• Improvement or stabilization of vision-related quality of life
• Optimal control of glucose, blood pressure, and other risk factors through close communication with the patient’s primary care physician regarding the status of the Diabetic Retinopathy and the need for optimal metabolic control

References:
1. What is Diabetic Retinopathy, American Academy of Ophthalmology Kierstan Boyd, March 1, 2017 Diabetic Retinopathy, American Academy of Ophthalmology Preferred Practice Pattern, 2014.
2,5,6. CDC, 2016 Report, Diabetes.
3. Retinopathy in Diabetes; Donald S. Fong, MD, MPH, et al American Diabetes Association Diabetes Care 2004 Jan; 27(suppl 1): s84-s87.
4. WebMD Medical Reference. January 2017, American Diabetes Assoc.
7. Evolutionary aspects of diet, essential fatty acids and cardiovascular disease. Eur Heart J Supplements, Vol. 3 (Suppl D) June 2001.
8. Handbook of Diet, Nutrition and the Eye 2014. Edited by Victor R. Preedy. Chapter 17.3 Composition of skin lipids, P. viola, F. Nobili and M. Viola.
9. An Increase in the Omega-6/Omega-3 Fatty Acid Raio Increases the Risk for Obesity. Nutrients 2016, 8, 128 page 3, paragraph 1, sentence 1.
10. The Omega-3 Effect 2012, page 162.
11. Can adults adequately convert alpha-linolenic acid (18:3m-3) to eicosapentaoenoic acid (20:5n-3) and docosahexaenoic acid (22:6n-3)? Int J Vitam Nutr Res. 1998;68(3):159-73.
12. The Omega-3 Effect 2012, page 162, paragraph 2, sentence 3.
13. Alterations in Exocrine Pancreatic Function in Diabetes mellitus. The Pancreapeia Version 1.0, February 16, 2015.
14. N-3 Polyunsaturated Fatty Acids Prevent Diabetic Retinopathy by Inhibition of Retinal Vascular Damage and Enhanced Endothelial Progenitor Cell Reparative Function PLoS One. January 2013, Vol. 8 Issue.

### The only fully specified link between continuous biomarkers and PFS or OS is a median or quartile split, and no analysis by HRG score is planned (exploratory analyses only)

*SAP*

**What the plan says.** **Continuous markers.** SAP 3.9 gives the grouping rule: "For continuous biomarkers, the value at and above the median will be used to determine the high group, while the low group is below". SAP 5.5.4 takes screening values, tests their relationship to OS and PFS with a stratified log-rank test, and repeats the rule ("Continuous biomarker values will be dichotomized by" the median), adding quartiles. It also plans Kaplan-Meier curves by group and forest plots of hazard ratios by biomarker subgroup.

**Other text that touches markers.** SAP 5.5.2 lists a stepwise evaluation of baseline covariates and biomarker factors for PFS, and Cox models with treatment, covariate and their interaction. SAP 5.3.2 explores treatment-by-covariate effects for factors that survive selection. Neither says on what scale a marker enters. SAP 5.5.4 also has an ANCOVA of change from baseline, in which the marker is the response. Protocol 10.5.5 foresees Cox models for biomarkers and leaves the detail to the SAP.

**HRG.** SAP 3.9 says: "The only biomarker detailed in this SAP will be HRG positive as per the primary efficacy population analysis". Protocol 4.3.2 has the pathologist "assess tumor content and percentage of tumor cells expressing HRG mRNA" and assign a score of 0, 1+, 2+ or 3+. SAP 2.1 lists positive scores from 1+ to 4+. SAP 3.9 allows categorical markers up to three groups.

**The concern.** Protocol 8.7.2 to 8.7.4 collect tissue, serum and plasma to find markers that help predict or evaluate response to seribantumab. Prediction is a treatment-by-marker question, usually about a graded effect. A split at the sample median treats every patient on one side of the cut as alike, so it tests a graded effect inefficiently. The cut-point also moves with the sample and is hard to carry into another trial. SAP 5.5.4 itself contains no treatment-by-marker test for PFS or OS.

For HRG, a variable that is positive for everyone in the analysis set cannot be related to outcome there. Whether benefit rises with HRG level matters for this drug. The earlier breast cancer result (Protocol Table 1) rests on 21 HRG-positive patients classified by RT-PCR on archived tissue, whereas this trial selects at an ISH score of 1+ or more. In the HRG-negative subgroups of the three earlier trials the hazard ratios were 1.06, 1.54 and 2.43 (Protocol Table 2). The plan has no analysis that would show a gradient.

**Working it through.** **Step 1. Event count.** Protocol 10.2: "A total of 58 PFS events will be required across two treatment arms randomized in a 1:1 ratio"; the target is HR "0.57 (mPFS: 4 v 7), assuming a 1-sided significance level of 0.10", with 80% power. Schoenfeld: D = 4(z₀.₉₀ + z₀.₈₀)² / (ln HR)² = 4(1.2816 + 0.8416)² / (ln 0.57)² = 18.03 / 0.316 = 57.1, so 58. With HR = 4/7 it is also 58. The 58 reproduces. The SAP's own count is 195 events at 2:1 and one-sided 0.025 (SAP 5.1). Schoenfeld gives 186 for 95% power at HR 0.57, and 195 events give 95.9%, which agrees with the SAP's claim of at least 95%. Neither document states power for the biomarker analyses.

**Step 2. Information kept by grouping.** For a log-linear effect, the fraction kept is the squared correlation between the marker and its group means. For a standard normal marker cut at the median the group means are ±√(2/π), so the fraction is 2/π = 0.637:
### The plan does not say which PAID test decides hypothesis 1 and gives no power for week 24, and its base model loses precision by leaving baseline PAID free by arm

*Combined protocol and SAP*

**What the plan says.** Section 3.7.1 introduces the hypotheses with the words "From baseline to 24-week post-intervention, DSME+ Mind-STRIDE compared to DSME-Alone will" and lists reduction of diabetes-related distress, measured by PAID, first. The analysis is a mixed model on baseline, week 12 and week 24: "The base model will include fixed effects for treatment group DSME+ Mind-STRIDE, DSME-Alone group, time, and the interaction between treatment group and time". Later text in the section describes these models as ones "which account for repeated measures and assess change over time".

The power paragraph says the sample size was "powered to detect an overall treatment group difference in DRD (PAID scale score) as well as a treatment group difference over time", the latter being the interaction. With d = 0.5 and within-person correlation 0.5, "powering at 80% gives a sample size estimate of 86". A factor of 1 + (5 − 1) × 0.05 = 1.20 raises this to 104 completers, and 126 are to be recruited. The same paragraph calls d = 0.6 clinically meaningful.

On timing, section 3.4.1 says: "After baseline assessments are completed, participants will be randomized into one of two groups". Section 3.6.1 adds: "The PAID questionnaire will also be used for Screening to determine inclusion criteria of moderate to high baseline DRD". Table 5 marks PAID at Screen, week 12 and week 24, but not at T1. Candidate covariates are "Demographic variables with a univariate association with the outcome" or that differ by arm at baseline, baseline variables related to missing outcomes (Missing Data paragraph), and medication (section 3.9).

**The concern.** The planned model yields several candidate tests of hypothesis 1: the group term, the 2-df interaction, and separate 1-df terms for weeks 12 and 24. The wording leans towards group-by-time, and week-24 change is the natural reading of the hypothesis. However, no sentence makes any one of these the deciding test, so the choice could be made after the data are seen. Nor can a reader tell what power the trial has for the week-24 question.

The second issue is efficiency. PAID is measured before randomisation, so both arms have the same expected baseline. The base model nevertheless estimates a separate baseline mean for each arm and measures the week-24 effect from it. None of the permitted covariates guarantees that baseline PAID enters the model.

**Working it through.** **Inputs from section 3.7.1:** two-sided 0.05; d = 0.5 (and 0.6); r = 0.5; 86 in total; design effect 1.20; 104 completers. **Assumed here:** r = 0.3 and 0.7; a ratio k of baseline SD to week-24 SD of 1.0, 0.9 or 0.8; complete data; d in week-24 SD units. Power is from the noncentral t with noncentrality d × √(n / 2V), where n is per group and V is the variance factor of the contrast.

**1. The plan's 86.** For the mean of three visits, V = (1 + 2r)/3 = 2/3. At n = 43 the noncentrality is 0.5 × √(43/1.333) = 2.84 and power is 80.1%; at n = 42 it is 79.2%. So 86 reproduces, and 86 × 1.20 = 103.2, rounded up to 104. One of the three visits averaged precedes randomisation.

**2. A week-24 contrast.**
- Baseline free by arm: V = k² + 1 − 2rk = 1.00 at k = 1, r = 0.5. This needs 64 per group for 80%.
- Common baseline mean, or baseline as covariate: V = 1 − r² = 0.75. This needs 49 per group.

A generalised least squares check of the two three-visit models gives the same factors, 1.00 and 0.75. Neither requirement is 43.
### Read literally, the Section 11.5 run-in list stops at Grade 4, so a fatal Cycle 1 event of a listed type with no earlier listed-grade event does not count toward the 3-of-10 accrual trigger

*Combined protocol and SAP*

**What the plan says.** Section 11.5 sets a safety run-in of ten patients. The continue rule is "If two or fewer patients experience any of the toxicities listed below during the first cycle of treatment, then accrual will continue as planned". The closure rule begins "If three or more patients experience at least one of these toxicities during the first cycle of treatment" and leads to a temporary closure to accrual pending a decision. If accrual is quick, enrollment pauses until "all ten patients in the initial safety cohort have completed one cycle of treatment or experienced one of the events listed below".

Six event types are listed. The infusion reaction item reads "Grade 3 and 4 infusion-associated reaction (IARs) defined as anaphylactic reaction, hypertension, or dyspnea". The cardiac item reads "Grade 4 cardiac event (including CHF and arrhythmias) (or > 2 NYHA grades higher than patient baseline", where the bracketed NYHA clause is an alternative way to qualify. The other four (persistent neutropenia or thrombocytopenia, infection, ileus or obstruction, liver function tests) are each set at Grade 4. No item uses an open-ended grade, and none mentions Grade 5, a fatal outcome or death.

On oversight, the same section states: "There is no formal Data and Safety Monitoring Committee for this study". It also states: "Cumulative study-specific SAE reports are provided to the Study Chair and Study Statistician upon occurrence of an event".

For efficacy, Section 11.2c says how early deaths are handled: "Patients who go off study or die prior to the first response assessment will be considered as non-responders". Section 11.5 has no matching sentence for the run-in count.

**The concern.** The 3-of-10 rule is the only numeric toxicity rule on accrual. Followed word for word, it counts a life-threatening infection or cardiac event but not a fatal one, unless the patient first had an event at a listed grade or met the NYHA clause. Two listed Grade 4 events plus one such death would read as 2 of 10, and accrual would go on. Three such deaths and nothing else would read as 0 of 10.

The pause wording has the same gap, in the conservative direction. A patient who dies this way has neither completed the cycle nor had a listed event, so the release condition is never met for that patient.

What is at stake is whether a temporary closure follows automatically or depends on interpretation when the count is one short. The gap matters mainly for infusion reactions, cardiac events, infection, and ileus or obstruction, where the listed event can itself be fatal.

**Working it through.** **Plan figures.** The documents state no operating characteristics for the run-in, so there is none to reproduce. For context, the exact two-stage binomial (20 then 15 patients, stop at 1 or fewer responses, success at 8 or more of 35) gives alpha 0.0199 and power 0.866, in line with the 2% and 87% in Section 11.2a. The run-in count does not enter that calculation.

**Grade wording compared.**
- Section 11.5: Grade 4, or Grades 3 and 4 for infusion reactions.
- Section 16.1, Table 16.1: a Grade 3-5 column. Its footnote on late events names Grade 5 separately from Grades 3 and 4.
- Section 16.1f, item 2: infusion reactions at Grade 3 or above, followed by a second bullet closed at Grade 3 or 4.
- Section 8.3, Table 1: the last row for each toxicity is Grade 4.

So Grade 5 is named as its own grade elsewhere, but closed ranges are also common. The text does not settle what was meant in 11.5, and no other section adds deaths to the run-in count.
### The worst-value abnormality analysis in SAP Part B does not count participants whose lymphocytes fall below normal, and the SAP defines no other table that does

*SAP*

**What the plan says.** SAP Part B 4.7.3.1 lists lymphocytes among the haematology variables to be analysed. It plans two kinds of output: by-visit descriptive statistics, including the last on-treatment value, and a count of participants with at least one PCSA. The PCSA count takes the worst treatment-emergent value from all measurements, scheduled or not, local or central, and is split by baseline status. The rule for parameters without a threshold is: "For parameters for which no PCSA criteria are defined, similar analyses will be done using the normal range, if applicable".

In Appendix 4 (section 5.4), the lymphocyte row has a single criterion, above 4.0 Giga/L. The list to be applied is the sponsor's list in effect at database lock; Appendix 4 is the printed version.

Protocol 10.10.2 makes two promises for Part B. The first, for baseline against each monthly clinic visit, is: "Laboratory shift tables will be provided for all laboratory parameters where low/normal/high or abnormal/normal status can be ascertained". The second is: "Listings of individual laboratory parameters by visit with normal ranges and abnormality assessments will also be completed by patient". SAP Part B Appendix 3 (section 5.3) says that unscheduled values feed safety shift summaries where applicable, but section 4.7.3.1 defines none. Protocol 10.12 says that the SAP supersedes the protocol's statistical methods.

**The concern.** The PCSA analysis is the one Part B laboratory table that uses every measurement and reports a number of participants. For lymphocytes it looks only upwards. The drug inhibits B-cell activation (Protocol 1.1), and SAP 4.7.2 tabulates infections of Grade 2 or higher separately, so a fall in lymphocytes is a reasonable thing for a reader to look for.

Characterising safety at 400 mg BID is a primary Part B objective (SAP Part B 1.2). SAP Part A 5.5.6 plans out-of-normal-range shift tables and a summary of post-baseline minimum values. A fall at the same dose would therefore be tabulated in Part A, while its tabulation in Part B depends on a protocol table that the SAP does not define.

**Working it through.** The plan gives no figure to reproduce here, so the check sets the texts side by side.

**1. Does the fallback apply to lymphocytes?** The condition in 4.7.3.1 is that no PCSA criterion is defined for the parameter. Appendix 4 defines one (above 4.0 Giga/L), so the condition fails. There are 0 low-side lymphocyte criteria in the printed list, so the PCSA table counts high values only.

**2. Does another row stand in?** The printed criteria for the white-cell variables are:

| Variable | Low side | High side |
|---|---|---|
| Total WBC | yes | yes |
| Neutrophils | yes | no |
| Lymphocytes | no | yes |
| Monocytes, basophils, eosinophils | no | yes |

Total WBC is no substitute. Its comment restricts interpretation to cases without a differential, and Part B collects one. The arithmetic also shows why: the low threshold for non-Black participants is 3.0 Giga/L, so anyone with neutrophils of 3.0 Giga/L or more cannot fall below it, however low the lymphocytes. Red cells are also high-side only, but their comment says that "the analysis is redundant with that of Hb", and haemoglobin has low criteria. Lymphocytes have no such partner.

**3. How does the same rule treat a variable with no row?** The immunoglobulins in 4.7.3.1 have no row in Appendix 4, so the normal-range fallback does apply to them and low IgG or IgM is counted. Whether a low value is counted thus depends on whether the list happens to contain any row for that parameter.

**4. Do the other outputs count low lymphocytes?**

15. Omega-3 Fatty Acids Protect Eyes Against Retinopathy, Study Finds. National Institutes of Health(NIH) Archived Report, June 24, 2007.
16. N-3 Polyunsaturated Fatty Acids Prevent Diabetic Retinopathy by Inhibition of Retinal Vascular Damage and Enhanced Endothelial Progenitor Cell Reparative Function PLoS One. January 2013, Vol. 8 Issue.
17. Dietary Marine omega-3 fatty acids and Incident Sight-Threatening Retinopathy in Middle-Aged and Older Individuals with Type 2 Diabetes. JAMA Ophthalmol. Published online August 18, 2016.
18. Combined Intravitreal Ranibizumab and Oral Supplementation with Docosahexaenoic Acid and Antioxidants for Diabetic Macular Edema. Retina 0:1-10, 2016.
19. Klein R, Sharrett AR, Klein BE, et al. The association of atherosclerosis, vascular risk factors, and retinopathy in adults with diabetes: the atherosclerosis risk in communities study. Ophthalmology 2002;109:1225-34.
20. Van Leiden HA, Dekker JM, Moll AC, et al. Blood pressure, lipids, and obesity are associated with retinopathy: The Hoorn Study. Diabetes Care 2002;25:1320-5.
21. Bioavailability of marine n-3 acid formulations, Prostaglandins Leukotrines Essent. Fatty Acids (2010), doi: 10.1016/j.plefa.2010.06.007.